Multiple journalists have been harassed and intimidated for their coverage of fuel smuggling in Mataram in the West Nusa Tenggara province. The International Federation of Journalists (IFJ) joins its affiliate, the Alliance of Independence Journalists (AJI) Indonesia, in condemning these incidents of harassment and urges local authorities to protect the safety of journalists in Indonesia.
On August 31, Haris Mahtul, chief editor of local news website NTBSatu.com, and a fellow journalist were threatened at a Mataram hotel by Lalu Wink Haris, the head of local non-government organisation (NGO) Kasta NTB for Mahtul's coverage of alleged fuel smuggling in the region.
After refusing a bribe of IDR 10 million (approx. USD 670) intended to stifle future coverage of the issue, Mahtul was assaulted by Wink, who restrained the journalist and placed two envelopes of cash into his pocket.
Despite accepting the money out of fear for his safety and agreeing to temporarily block online access to his story, Mahtul continued to receive threatening phone calls from Wink. After multiple letters from AJI Mataram, a representative of the NGO finally came to collect the money from Mahtul on September 5.
In a separate incident on September 1, Mugni Ilma, a reporter for NTBSatu.com, and other journalists from local news website Radar Mandalika, were also harassed for their coverage of fuel smuggling in the region.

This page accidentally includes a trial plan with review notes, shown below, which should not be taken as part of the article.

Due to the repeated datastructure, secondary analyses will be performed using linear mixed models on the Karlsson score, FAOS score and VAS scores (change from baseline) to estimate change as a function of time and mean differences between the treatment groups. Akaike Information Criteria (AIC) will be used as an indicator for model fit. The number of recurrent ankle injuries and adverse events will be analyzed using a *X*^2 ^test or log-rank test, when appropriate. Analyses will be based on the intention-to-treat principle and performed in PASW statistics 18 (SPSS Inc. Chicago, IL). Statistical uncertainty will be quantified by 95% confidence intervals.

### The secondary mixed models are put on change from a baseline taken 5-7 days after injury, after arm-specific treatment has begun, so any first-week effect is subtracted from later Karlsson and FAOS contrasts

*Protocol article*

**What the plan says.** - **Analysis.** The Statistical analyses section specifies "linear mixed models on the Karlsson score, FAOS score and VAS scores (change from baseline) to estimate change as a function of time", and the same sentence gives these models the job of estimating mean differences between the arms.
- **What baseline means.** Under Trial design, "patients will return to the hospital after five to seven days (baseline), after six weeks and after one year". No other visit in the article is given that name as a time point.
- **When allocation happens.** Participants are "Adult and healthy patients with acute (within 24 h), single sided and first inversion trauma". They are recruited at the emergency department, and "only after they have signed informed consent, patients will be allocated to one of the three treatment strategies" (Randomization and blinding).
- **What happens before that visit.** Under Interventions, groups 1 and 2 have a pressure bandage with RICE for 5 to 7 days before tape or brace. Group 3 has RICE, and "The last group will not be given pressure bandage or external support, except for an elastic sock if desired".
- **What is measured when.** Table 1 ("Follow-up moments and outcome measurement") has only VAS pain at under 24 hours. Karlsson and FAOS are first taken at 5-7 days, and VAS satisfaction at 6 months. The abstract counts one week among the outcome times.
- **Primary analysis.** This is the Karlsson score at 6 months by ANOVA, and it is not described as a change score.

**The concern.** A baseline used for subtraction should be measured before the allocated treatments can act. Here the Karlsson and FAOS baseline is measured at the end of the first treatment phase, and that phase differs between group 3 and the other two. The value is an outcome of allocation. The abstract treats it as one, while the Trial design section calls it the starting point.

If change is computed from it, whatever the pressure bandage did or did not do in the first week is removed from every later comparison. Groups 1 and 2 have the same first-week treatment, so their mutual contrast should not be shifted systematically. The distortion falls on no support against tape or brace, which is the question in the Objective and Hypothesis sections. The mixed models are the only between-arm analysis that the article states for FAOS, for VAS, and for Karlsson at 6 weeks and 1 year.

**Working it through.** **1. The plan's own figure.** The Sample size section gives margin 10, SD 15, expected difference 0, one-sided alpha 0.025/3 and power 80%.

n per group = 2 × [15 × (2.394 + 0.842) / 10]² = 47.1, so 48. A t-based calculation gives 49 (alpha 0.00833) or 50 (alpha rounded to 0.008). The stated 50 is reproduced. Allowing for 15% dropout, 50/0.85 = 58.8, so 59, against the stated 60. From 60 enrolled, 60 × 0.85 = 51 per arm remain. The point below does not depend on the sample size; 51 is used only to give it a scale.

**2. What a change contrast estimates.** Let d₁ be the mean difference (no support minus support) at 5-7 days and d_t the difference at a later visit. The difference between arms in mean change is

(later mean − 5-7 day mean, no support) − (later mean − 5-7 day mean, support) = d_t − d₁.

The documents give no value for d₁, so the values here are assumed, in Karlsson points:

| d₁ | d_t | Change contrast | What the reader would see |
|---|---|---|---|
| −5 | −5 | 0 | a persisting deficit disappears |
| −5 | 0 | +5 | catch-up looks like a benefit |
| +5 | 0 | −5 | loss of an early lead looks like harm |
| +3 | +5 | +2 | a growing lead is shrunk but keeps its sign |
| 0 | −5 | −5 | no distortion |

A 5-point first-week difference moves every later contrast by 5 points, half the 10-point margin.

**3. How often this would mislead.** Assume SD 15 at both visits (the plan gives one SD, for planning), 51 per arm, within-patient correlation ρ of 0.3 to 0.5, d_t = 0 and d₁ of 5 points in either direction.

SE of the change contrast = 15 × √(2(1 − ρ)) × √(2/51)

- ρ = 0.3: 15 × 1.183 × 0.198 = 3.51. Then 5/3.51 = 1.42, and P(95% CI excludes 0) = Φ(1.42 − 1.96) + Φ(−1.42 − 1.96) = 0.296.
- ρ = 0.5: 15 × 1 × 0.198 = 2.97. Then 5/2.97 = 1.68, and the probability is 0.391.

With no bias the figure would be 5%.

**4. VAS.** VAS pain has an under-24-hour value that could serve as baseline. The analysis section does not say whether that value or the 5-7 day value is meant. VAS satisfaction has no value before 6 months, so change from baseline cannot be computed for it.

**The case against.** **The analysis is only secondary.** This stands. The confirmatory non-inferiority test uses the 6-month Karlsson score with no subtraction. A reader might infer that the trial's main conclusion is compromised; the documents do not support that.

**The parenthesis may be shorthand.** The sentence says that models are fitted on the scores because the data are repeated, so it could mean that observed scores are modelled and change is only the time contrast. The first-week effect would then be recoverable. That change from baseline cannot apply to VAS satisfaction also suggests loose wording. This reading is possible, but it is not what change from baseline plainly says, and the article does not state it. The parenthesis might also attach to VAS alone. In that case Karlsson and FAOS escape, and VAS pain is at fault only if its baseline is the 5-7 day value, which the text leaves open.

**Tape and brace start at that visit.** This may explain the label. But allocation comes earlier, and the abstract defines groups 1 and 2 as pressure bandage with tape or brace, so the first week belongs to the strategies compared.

In recent months, multiple journalists and media workers in Indonesia have been harassed, intimidated, or assaulted in attempts to repress media coverage.
On July 9, journalist Sofyan Muhammadiyah was harassed while covering student demonstrations against the Maluku Governor, Murad Ismail, in Maluku. Last week, Nurcholis Lamau, an editor with online news outlet Cermat, was repeatedly assaulted by family members of Tidore Island's deputy mayor after publishing an article on air pollution.
AJI said: "We condemn the intimidation faced by journalists, including pushing media workers to receive bribes. AJI calls all parties to respect the freedom of the press and to not despise the journalist profession."
The IFJ said: "The harassment of journalists covering issues in the public interest is a serious violation of press freedom. The IFJ urges local authorities to hold all individuals that attempt to intimidate or bribe media workers in Indonesia to account."
For further information contact IFJ Asia-Pacific on firstname.lastname@example.org